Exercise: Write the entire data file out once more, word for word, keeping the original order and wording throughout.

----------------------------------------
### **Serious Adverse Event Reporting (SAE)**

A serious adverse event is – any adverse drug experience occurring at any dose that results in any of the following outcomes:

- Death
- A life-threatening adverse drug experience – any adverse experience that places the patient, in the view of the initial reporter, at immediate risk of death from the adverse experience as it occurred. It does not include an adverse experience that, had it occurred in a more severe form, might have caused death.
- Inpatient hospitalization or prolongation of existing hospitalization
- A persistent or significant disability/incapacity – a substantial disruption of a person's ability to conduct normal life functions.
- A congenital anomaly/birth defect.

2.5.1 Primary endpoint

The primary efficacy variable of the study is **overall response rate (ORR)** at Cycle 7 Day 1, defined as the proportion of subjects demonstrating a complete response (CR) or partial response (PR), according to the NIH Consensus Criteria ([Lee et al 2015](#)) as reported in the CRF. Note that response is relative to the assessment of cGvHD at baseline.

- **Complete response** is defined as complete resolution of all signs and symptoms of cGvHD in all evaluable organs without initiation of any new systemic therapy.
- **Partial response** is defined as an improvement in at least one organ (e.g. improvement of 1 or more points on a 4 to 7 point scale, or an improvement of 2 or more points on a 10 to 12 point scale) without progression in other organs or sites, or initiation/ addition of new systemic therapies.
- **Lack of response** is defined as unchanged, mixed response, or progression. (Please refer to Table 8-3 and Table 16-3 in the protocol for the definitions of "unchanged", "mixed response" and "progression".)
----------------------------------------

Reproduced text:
### **Serious Adverse Event Reporting (SAE)**

A serious adverse event is – any adverse drug experience occurring at any dose that results in any of the following outcomes:

- Death
- A life-threatening adverse drug experience – any adverse experience that places the patient, in the view of the initial reporter, at immediate risk of death from the adverse experience as it occurred. It does not include an adverse experience that, had it occurred in a more severe form, might have caused death.
- Inpatient hospitalization or prolongation of existing hospitalization
- A persistent or significant disability/incapacity – a substantial disruption of a person's ability to conduct normal life functions.
- A congenital anomaly/birth defect.

2.5.1 Primary endpoint

The primary efficacy variable of the study is **overall response rate (ORR)** at Cycle 7 Day 1, defined as the proportion of subjects demonstrating a complete response (CR) or partial response (PR), according to the NIH Consensus Criteria ([Lee et al 2015](#)) as reported in the CRF. Note that response is relative to the assessment of cGvHD at baseline.

- **Complete response** is defined as complete resolution of all signs and symptoms of cGvHD in all evaluable organs without initiation of any new systemic therapy.
- **Partial response** is defined as an improvement in at least one organ (e.g. improvement of 1 or more points on a 4 to 7 point scale, or an improvement of 2 or more points on a 10 to 12 point scale) without progression in other organs or sites, or initiation/ addition of new systemic therapies.
- **Lack of response** is defined as unchanged, mixed response, or progression. (Please refer to Table 8-3 and Table 16-3 in the protocol for the definitions of "unchanged", "mixed response" and "progression".)